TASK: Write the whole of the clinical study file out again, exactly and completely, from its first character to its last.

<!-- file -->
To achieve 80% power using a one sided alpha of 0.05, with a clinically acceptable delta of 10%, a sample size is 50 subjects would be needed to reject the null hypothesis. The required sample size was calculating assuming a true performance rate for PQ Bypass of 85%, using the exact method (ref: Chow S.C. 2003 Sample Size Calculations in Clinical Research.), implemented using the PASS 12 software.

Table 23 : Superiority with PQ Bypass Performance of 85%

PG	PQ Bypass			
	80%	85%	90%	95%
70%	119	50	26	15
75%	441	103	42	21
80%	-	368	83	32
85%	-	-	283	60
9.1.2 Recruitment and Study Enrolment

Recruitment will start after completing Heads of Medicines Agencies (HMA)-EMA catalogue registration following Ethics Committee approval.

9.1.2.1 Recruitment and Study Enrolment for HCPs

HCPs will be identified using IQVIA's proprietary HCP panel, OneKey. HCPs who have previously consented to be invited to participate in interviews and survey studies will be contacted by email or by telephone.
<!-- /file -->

To achieve 80% power using a one sided alpha of 0.05, with a clinically acceptable delta of 10%, a sample size is 50 subjects would be needed to reject the null hypothesis. The required sample size was calculating assuming a true performance rate for PQ Bypass of 85%, using the exact method (ref: Chow S.C. 2003 Sample Size Calculations in Clinical Research.), implemented using the PASS 12 software.

Table 23 : Superiority with PQ Bypass Performance of 85%

PG	PQ Bypass			
	80%	85%	90%	95%
70%	119	50	26	15
75%	441	103	42	21
80%	-	368	83	32
85%	-	-	283	60
9.1.2 Recruitment and Study Enrolment

Recruitment will start after completing Heads of Medicines Agencies (HMA)-EMA catalogue registration following Ethics Committee approval.

9.1.2.1 Recruitment and Study Enrolment for HCPs

HCPs will be identified using IQVIA's proprietary HCP panel, OneKey. HCPs who have previously consented to be invited to participate in interviews and survey studies will be contacted by email or by telephone.